Softened prices highlight 2016 ag outlook

Softened prices highlight 2016 ag outlook

U.S. ag sector driven by lower global economic growth and currency valuations as livestock production to reach record levels.

Last year, the outlook for the agricultural sector was driven more by factors such as transportation issues, energy price declines and drought in the West.

While energy prices and drought remain important components of the outlook this year, the overall picture for agriculture in the U.S. is being driven more by lower global economic growth and currency valuations, Robert Johansson, U.S. Department of Agriculture chief economist, told the USDA Agricultural Outlook Forum on Thursday morning.

Johansson forecasts that livestock, dairy and poultry sectors will see record production in 2016 — at 97 billion lb. — as beef, pork, broiler and turkey production all increase. If realized, this will be the first time since 2008 that all major meats increased during the same year.

Although prices for livestock, poultry and milk declined in 2015, lower feed costs and — in the case of beef and dairy — improved forage supplies provided the impetus for expansion of flocks and herds. Hogs and turkeys have been able to recover from disease outbreaks.

All livestock prices are projected to be lower. Fed steer prices are forecasted to be $137/cwt. — down 7% — as increased cattle supplies move through feedlots. Hog prices are expected to be $47/cwt., down 6% from last year. Broiler prices are expected to average 88 cents/lb., down 3% from 2015.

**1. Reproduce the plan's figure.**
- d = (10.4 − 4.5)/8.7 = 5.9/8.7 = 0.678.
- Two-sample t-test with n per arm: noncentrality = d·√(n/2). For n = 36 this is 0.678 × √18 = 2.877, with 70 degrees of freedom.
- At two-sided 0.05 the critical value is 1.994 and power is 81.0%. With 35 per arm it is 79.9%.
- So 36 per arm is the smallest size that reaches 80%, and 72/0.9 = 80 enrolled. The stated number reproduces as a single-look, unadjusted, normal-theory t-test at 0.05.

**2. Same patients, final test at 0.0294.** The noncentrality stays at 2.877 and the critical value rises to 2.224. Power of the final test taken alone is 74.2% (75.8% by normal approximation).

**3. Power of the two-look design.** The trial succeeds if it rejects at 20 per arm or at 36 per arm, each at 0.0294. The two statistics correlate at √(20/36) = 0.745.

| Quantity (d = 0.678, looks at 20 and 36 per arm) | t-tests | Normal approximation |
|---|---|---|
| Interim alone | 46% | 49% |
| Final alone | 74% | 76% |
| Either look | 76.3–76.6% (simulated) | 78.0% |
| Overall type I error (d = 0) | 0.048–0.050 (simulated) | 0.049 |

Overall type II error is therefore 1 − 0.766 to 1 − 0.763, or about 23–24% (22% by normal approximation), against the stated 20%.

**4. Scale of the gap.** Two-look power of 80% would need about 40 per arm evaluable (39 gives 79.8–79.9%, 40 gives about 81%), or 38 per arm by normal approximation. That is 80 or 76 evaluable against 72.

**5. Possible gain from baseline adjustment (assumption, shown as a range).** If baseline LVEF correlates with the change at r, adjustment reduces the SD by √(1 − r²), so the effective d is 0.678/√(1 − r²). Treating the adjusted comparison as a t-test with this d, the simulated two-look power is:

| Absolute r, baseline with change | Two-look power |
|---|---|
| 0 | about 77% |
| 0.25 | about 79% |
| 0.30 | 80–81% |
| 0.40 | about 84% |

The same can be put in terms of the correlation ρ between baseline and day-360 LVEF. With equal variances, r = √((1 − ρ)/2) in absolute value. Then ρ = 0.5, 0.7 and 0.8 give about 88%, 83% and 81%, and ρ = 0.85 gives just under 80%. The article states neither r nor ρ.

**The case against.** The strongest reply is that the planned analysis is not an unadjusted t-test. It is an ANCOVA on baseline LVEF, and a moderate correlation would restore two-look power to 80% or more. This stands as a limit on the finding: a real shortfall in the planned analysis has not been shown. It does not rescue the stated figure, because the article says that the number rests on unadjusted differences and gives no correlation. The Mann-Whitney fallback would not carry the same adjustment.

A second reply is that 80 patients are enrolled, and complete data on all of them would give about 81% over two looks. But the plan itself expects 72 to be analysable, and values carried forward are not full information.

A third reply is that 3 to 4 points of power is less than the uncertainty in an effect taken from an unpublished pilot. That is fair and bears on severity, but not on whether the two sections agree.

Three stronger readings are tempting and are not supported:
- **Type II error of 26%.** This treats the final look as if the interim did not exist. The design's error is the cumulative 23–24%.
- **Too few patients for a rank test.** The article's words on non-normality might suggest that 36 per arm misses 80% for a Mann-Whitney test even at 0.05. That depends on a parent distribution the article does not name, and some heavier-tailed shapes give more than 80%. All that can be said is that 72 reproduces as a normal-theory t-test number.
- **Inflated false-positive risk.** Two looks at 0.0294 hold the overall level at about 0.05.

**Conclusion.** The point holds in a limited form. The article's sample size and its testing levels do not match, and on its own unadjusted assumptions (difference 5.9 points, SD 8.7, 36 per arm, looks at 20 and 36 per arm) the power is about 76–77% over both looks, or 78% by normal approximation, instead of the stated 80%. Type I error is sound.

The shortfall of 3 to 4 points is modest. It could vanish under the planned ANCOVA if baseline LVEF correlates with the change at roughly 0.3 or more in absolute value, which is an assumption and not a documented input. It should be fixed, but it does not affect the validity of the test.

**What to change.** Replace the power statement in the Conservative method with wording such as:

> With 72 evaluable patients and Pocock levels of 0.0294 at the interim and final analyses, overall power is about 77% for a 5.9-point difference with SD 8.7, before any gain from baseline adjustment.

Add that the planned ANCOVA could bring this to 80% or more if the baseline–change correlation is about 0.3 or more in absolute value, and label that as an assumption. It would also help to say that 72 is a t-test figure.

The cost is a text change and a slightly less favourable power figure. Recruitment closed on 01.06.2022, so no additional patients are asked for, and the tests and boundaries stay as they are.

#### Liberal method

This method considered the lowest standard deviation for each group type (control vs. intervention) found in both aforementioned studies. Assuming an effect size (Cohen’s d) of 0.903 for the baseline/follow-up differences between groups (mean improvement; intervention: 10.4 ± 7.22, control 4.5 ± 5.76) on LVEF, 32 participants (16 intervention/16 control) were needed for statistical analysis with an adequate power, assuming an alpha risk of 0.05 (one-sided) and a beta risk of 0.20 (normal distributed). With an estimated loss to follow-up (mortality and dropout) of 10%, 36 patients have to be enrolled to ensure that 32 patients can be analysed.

Constrained exports are weighing on the dairy market, and production expansion could bring an 8% drop in milk prices to $15.65/cwt., Johansson said.

For grains, he noted that global consumption is being outpaced by increased production after three years of record production, leading to building of stocks. The softening global economy is affected most by China's sluggish growth.

Since December, the dollar has strengthened relative to Brazil's real and Argentina's peso. Brazil continues to experience a downward spiral in its economy, which has made the real 50% lower in value since 2010 relative to the dollar and makes its soybeans more competitive on the global marketplace.

“Today, the Brazil producer could expect to be paid 34 real per bushel — about what they received in June of 2014. However, ... U.S. producers expect a price of $8.70/bu. now — 40% lower than in June 2014,” Johansson said.

U.S. corn prices are projected to fall to $3.45/bu. for the 2016-17 marketing year. Soybean prices are forecasted to be $8.50/bu.

USDA also projected a decline in acres planted because of the lower prices. Total cropland planted to the eight major crops is expected to fall 2.5 million acres and would be down 8.5 million acres from the recent peak in 2014.

“Lower crop returns will push some area out of production, while shifts in relative returns will reallocate planted area among crops,” Johansson said.

Winter wheat seeding already saw a decrease of 2.9 million acres. Corn and soybeans are expected to take 172.5 million acres, up 1.8 million acres from 2015. Corn area is projected to increase by 2 million acres to 90 million in 2016, with lower fuel and fertilizer making corn more attractive relative to other crops. Soybean planted acres are projected to be 0.2% lower.

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